Lifting throws are rather rare in armored circumstances and rely upon turning the opponent around your armor rather then taking their weight onto yourself in most circumstances. Within the art you have apparently been learning take a look at the Kukishinden Ryu Happo Biken when it is done by someone familiar with it. You'll notice nearly all of the throws require deeply stepping behind your opponent and turning them across your lower back and pelvis or very for the few that revolve around forward contact they are passed sharply off of your hips.

Seoi nage, in the fashion that is found within Judo, descends more from the post-Waring States non-armored jujutsu styles (Tenji Shinyo-ryu was only on its third generation when Kano studied it) then it does from yoroi kumiuchi though yoroi training was significant to the material in the Kito Ryu.

To get a sense of how Kito ryu's yoroi kumiuchi looked in Kano's time however check out the Kodokan's Koshiki No Kata. You'll notice very little of the oppoent's body weight is taken upon the thrower in these methods.


The heavy Gi jackets in Judo act much like armor. If you ever get the chance to practice against armor you will find that the gaps in the armor are perfect hand holds and will be in much the same place as you would use in Judo.

I wouldn't say that they act much like armor but the habit of grabbing the lapel in the fashion that is done in Judo is related to where one traditionally grabbed the tied on yoroi. The convention of holding the elbow however is not related to yoroi training but rather a result of training in kimono and keikogi. With yoroi you typically see the wrist as a holding point of the other hand.

Virus
6/05/2007 9:29am,
Does koryu jujitsu mainly fight with the feet flat on the ground or on the balls of the feet?

Sophist
6/05/2007 9:39am,
All Judo throws are varients from their Ko ryu origins. Made to be safer and cause less damage or fatal damage for the use in sports or competition.
No. A few are unique to judo (e.g. hane-goshi). Some are borrowed from other sources than koryu jujitsu (e.g. kata guruma). A great many are borrowed more or less unvarnished from the original koryu techniques; a lot of judo's safety came from rejecting techniques rather than alterations.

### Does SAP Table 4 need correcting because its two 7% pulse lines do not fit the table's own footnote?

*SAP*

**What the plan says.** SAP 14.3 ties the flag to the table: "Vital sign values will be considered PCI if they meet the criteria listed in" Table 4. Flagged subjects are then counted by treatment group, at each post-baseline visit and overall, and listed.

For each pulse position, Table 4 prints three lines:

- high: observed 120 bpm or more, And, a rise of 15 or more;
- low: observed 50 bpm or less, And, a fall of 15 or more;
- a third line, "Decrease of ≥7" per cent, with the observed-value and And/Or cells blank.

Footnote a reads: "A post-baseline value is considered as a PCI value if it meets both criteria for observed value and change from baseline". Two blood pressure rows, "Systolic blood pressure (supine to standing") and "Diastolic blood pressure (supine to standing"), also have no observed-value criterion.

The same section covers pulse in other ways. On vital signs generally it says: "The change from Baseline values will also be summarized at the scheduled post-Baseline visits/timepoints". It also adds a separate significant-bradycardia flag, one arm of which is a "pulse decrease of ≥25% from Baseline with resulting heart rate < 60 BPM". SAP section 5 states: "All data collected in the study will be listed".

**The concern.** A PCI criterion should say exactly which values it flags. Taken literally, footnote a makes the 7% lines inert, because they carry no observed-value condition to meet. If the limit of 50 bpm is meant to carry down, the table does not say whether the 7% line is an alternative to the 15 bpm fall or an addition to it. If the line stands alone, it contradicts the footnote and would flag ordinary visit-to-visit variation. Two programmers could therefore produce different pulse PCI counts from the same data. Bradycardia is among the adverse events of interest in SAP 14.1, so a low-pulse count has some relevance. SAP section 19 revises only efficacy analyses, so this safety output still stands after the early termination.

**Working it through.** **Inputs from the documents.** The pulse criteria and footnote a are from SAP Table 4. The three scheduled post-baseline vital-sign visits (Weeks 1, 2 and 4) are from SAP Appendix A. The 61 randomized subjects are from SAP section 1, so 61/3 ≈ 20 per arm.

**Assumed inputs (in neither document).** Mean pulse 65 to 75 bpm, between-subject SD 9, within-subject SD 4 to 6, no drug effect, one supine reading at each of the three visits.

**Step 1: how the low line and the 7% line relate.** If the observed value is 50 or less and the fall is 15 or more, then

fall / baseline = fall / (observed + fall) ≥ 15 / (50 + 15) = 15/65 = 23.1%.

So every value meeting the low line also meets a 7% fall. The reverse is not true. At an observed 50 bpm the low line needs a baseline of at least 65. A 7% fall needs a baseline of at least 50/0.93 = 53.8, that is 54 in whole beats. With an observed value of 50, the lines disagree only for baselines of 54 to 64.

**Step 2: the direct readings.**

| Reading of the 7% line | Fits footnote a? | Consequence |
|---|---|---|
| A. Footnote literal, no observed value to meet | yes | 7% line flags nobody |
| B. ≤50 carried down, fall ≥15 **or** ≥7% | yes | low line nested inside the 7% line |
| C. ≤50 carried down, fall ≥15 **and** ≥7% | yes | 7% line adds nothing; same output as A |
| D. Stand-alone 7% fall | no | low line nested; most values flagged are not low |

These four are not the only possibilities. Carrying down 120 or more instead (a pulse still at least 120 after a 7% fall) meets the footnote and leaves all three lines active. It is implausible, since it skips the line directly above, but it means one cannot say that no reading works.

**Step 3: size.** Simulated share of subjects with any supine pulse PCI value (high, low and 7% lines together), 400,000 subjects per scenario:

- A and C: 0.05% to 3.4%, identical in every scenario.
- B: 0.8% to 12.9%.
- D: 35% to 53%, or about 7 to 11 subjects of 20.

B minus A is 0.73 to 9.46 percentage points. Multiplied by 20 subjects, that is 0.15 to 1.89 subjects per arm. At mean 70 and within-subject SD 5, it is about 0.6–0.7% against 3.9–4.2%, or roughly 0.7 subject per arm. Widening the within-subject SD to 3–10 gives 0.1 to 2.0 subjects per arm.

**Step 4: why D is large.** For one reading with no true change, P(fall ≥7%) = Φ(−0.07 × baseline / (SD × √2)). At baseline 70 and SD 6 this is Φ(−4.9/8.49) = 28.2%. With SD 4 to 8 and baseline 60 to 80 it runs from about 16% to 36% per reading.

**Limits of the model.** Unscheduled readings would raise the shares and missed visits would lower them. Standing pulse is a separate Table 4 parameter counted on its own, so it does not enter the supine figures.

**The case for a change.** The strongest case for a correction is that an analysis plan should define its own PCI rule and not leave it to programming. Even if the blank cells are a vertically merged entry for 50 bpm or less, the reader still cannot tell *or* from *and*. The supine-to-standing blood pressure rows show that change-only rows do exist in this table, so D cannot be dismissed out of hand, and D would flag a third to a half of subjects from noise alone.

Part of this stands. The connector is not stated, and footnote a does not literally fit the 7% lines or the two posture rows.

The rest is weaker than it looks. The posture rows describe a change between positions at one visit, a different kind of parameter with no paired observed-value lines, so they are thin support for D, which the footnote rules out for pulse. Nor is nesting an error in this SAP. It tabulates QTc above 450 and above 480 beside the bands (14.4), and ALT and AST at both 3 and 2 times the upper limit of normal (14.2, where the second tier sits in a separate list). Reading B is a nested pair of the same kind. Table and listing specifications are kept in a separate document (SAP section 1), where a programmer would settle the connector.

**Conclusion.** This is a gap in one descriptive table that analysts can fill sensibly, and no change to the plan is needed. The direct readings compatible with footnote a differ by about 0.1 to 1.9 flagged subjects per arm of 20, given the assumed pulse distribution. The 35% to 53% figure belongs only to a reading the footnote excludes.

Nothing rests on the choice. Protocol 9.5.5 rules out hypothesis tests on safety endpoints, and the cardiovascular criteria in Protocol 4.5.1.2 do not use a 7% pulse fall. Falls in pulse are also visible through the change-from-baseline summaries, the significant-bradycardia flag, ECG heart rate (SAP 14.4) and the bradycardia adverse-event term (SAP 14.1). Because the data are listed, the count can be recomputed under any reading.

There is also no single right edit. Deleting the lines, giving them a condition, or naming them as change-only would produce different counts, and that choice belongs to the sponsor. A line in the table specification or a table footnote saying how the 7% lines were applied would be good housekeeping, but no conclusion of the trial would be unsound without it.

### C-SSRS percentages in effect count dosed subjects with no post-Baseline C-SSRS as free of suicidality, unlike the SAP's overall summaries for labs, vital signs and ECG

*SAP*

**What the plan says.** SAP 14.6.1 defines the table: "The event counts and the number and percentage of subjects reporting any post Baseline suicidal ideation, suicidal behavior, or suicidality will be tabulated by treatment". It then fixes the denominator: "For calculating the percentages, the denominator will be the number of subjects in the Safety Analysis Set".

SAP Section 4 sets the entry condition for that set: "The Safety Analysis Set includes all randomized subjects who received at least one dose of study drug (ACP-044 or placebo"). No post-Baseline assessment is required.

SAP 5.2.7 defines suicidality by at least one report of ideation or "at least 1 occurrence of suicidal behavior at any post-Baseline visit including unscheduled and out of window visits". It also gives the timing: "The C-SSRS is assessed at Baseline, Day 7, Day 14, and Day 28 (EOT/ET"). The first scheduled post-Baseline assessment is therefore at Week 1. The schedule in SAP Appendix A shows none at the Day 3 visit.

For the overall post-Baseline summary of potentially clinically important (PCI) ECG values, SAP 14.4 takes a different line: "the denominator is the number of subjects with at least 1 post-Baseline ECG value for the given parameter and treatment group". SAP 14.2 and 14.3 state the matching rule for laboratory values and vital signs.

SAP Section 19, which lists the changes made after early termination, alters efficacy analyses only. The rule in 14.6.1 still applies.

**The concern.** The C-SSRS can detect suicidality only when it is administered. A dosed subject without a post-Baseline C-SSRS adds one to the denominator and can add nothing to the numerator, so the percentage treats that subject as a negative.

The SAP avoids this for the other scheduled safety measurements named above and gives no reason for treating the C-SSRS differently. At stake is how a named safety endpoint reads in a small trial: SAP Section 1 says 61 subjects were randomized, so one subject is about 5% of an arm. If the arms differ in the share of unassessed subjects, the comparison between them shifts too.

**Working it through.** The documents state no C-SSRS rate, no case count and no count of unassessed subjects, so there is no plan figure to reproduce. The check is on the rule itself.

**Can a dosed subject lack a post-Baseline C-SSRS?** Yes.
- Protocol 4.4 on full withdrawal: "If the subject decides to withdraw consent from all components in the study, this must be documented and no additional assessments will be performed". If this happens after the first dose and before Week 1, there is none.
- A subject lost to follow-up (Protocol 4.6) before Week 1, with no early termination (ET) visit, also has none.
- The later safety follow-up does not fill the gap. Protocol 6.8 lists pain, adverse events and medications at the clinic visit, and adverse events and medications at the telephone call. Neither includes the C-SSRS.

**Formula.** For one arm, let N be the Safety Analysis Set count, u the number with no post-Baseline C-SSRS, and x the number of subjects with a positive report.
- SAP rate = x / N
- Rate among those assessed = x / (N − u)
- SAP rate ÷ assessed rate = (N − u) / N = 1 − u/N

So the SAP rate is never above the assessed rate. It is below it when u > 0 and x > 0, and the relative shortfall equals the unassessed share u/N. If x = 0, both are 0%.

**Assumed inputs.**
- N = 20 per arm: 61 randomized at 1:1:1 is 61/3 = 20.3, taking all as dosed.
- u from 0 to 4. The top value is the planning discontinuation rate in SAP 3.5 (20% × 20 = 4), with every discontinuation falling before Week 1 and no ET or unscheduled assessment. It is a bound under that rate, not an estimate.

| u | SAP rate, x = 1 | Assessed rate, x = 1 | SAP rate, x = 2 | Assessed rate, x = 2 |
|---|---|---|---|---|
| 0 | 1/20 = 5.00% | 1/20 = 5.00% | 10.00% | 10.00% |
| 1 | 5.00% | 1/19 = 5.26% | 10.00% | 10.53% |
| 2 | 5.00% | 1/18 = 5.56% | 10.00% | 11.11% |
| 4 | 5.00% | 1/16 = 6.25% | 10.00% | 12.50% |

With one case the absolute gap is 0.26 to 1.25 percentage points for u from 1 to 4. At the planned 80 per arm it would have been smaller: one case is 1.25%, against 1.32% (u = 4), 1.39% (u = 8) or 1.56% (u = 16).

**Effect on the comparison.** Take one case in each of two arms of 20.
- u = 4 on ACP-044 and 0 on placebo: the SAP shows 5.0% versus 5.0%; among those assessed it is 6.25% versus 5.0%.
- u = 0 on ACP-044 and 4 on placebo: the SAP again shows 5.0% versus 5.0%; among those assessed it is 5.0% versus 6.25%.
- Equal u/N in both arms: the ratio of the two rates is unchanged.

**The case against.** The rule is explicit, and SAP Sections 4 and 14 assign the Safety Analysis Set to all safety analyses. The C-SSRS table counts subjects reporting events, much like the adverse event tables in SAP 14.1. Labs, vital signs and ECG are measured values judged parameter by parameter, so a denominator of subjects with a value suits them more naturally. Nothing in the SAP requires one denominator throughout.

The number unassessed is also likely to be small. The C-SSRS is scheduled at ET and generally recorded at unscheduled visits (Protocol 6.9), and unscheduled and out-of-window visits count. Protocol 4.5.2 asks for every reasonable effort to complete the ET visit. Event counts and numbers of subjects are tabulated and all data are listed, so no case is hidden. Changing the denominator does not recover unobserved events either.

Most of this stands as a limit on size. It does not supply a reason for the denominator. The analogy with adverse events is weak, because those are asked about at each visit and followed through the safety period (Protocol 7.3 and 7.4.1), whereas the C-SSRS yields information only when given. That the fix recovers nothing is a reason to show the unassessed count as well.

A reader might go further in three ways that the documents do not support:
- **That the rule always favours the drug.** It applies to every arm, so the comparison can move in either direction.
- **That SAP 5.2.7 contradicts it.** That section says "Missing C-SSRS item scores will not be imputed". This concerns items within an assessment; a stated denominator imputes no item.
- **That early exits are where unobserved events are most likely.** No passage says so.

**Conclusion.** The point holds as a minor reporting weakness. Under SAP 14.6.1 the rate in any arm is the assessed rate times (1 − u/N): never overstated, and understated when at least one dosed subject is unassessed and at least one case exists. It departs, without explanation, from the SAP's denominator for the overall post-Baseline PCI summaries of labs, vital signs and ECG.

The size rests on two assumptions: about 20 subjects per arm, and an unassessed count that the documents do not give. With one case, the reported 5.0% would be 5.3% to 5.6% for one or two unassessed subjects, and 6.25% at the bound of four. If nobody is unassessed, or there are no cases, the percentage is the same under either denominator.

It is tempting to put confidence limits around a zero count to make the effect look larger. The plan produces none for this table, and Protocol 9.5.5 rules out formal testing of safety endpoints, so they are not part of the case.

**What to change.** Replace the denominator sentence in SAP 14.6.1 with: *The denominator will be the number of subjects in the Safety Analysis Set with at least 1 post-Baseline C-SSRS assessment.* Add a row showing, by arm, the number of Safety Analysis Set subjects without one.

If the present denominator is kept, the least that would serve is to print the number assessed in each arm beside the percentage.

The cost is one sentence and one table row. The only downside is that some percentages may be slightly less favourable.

But at their core all throws work on the same principles. Judo throws aim to throw people on their back where as traditional battlefield throws aim to put someone on their head to break the neck.
Again, not really. Getting your opponent to the floor so you could slip a dagger through his armour was often enough.


Judo seoi nage - Grab the arm. Palm facing towards you, shift your hips in and throw using legs placed together, knees bent.

Traditional seoi nage - Grab the arm. Palm facing out with the arm braced against your shoulder. Break the arm (works on some armor, other armor will protect the arm) while lifting the opponent up. Place the opponents palm on the ground by sweeping your leg backward through their legs. (much like a roll)
Entirely false. Seoi nage is known to have entered koryu jujitsu from sumo, the oldest surviving Japanese martial art.
http://sumo.goo.ne.jp/eng/kimarite/7.html

The technique you describe is a hideous gendai jujitsu retrofit that would never work on a resisting opponent. The huge shittiness of standing armlocks is not a recent thing.


The heavy Gi jackets in Judo act much like armor. If you ever get the chance to practice against armor you will find that the gaps in the armor are perfect hand holds and will be in much the same place as you would use in Judo.
You've never practised against armour ever.

FictionPimp
6/05/2007 2:58pm,
My judo instructor talking to a Brown belt getting ready for his black.

"Ok, I'm going to have to track down someone to teach you this stupid kata, I haven't done it in at least 20 some years."

Fitz
6/05/2007 3:34pm,
My judo instructor talking to a Brown belt getting ready for his black.

"Ok, I'm going to have to track down someone to teach you this stupid kata, I haven't done it in at least 20 some years."

How does this related to "Judo Throws and the Resemblance to Koryu"?